I tripped on the curb, but the lawn rose so steeply that I more or less crawled up onto it, and suddenly I was safe. My mom was leading my sister towards the house with all the people on the porch, and my father was looking back towards the car, which was slowly heading off down the road without us. I never saw that car again, but when my father found it the next morning everything had been washed out of the interior - the seats, the steering wheel, the radio. All of our luggage from our trip was gone. My mothers purse, my rainbow bag of lip glosses.

For me, everything changed that night. It was the first time I had ever known real danger, felt at risk of something more than a scrape or a scolding. Before that I had felt that danger was something you prepared for - we did duck-and-cover drills in school, and I knew where to go if there was a tornado watch - but I hadn't realized life could change in an instant, just when you least expect it. As an adult, I realize that the most change is often catastrophic and unexpected, that the changes you plan and work for aren't so much changes as evolutions.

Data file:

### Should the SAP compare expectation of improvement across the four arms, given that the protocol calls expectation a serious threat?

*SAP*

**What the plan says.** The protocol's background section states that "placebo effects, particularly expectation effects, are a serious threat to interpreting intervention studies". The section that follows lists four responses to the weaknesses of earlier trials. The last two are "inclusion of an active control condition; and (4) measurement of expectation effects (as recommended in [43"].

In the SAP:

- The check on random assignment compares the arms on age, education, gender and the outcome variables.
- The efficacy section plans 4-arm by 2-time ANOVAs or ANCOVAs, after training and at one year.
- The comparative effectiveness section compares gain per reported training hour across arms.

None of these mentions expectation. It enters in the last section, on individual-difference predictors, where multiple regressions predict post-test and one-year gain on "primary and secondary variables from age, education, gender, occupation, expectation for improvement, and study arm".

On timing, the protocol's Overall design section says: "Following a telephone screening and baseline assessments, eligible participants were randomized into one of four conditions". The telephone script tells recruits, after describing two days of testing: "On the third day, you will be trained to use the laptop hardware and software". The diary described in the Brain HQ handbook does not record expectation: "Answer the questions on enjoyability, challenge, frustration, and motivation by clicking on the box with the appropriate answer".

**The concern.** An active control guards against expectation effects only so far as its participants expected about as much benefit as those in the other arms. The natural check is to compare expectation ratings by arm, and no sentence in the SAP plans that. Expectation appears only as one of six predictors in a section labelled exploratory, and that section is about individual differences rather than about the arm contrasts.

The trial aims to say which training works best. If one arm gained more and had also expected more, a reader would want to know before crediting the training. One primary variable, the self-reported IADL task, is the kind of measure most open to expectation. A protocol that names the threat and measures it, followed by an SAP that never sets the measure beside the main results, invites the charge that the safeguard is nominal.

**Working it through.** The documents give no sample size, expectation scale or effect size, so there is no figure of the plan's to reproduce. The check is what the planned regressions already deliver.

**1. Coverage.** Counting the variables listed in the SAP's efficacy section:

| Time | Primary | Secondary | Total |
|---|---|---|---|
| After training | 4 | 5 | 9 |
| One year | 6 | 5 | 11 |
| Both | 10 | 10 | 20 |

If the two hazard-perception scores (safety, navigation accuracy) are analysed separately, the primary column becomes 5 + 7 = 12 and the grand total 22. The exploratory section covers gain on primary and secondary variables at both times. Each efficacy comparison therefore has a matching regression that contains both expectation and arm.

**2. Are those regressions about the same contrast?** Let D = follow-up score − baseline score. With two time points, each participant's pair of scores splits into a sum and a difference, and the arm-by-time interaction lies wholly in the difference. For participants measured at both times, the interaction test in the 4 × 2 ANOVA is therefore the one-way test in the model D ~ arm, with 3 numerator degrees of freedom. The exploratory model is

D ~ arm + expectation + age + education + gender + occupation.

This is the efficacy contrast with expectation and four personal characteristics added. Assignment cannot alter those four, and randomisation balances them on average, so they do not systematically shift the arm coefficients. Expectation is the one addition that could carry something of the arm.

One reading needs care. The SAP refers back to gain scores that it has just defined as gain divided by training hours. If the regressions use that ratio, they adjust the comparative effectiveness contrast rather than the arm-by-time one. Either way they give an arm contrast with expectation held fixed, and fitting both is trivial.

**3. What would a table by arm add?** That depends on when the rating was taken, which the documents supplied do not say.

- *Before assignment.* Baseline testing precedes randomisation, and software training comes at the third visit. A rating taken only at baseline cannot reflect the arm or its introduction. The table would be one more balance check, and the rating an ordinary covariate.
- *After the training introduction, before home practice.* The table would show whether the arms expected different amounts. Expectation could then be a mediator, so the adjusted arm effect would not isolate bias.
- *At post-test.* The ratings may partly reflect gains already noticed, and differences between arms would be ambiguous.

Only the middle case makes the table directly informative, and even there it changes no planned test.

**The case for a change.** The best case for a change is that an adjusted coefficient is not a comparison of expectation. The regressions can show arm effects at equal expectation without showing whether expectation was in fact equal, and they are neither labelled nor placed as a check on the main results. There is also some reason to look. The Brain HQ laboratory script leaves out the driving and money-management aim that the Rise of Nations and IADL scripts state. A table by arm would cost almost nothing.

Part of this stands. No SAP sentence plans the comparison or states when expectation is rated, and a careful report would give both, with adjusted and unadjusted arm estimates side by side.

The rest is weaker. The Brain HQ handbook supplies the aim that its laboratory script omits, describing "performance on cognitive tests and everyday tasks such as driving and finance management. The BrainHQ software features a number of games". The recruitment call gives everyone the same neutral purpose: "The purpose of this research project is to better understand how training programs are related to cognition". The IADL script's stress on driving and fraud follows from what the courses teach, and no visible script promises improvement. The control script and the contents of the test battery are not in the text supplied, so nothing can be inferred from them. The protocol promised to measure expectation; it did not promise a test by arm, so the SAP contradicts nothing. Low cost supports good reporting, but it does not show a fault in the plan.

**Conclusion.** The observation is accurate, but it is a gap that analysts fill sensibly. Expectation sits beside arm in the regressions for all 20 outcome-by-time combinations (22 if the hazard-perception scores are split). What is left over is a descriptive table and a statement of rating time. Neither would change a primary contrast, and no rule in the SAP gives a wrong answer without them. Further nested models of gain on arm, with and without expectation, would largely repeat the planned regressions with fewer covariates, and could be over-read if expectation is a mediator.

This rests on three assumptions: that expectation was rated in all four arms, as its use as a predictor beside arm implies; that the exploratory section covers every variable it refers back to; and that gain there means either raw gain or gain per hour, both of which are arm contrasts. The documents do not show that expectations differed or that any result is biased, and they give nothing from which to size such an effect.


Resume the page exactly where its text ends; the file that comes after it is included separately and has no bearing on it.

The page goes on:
I've been checking on Hurricane Ike all night, thinking about that Memorial Day trip and hoping that all is well in the morning.

Wednesday, September 10, 2008

It's Official

Sometimes it's hard to know when an IVF cycle really starts. I took the first BCP today, so I am officially tinkering with the system. My transfer is supposed to be at the end of October, with a chance that it will actually be on Halloween. So, it really is going to be trick-or-treat for me this year. I wonder where I should put the big bowl of candy?